Sandy King has created an exciting career in the horror genre, with her skills having applied to a variety of mediums. Whether it be her work producing films like They Live, In the Mouth of Madness, and Vampires, or her work bringing comic books like John Carpenter's Tales of Science Fiction and John Carpenter's Asylum. As to the latter, King launched Storm King Productions in 1991 and Storm King Comics in 2013, delivering terrifying tales from some of the hottest names in horror comics, allowing readers to enjoy ambitious genre stories in a new medium. Storm King has even began developing some of their properties for potential TV series, allowing the brand to dominate even more mediums.
ComicBook.com recently had the opportunity to chat with King about her career in movies and TV, her transition to horror comics, and what's on the horizon for Storm King.
ComicBook.com: You have a large number of credits to your name in the world of movies and TV, but recently you've been focusing almost solely on comic books. Was there a specific moment when you decided that you wanted to invest your time in comics and graphics novels?
Sandy King: I think what happened that came into play in both our TV and film production, probably from my art background, was that we do a pretty extensive art presentation with every project we make. And we had this one project, Asylum, that we'd put together with [Thomas Hann Griffin] that we were originally thinking would be a television series and had a pretty cool premise with a Catholic priest with the gift of discernment. The location of Los Angeles was a significant character, if you would, in the story. And it was in development, and it was at a major studio. And we sat down for one of those regular hellacious development discussions and they're all excited about it, except they keep thinking, "Why don't we make it a sleepy little town in this rural community," which is code for, "We want to shoot non-union in the Carolinas."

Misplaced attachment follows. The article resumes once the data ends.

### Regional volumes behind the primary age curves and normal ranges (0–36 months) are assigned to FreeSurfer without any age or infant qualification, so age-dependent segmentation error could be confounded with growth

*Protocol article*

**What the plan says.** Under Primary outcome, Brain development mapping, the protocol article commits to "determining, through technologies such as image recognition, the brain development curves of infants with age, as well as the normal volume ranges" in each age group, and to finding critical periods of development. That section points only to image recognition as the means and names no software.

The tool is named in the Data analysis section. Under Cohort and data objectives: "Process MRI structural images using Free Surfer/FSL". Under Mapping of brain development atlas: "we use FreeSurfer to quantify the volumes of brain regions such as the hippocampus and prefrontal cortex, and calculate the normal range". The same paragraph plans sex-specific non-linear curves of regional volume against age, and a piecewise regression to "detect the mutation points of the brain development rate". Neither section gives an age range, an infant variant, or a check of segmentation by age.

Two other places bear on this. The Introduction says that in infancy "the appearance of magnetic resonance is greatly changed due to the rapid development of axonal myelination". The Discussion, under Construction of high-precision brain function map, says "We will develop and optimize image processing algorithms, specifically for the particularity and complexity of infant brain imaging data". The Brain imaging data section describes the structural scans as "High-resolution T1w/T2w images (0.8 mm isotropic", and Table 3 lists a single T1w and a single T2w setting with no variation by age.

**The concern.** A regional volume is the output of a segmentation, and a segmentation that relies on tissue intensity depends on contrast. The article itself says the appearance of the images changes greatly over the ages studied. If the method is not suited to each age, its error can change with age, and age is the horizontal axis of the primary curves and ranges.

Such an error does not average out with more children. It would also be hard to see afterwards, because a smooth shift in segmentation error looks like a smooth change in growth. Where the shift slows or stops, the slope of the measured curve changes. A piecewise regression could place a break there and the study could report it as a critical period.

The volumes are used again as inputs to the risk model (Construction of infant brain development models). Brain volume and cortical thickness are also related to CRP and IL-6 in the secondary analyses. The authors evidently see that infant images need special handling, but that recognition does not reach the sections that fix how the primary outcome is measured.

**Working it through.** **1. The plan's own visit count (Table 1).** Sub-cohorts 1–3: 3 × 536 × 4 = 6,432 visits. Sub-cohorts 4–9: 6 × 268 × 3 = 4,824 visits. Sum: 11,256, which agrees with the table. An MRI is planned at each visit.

And I said, "No, Los Angeles is a character in this." And some other assistant goes, "Well, it's not like it's a graphic novel we have to match or anything" and I said, "Actually, it is." We had all this art, and it really was a visual thing and at that point, I got kicked by the two agents and a writing partner under the table and we walked out, and I went, "They have no intention of doing what we're doing. It should be a comic book." And came home and said that to [husband] John [Carpenter] and he said, "What do we know about comic books?" And I said, "Nothing."
But people had been after him to put his name on comic books, usually just for the purpose of selling bad comics, and this actually had a great story that really was for comics, and we then spent two years researching both the business and the manufacturing, of the creating of comics, before we started to launch Asylum. And we don't take it for granted. We didn't just think, "Oh, we make movies, so obviously we can comics." We relied on great advice from people like Tim Bradstreet, Steve Niles, and a lot of really great people that were very generous with their advice and time. And that's how we did it.